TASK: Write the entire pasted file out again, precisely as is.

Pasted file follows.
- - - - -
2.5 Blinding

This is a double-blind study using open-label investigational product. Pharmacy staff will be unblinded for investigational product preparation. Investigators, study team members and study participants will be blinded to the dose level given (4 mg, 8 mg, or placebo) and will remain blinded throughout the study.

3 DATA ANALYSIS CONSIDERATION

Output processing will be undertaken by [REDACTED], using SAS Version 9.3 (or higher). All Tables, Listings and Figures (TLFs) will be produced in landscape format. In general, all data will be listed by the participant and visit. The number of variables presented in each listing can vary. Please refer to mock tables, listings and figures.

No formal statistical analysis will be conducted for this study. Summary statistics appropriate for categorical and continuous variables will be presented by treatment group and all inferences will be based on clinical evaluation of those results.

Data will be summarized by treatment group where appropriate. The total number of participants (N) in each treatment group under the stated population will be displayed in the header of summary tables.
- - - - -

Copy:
2.5 Blinding

This is a double-blind study using open-label investigational product. Pharmacy staff will be unblinded for investigational product preparation. Investigators, study team members and study participants will be blinded to the dose level given (4 mg, 8 mg, or placebo) and will remain blinded throughout the study.

3 DATA ANALYSIS CONSIDERATION

Output processing will be undertaken by [REDACTED], using SAS Version 9.3 (or higher). All Tables, Listings and Figures (TLFs) will be produced in landscape format. In general, all data will be listed by the participant and visit. The number of variables presented in each listing can vary. Please refer to mock tables, listings and figures.

No formal statistical analysis will be conducted for this study. Summary statistics appropriate for categorical and continuous variables will be presented by treatment group and all inferences will be based on clinical evaluation of those results.

Data will be summarized by treatment group where appropriate. The total number of participants (N) in each treatment group under the stated population will be displayed in the header of summary tables.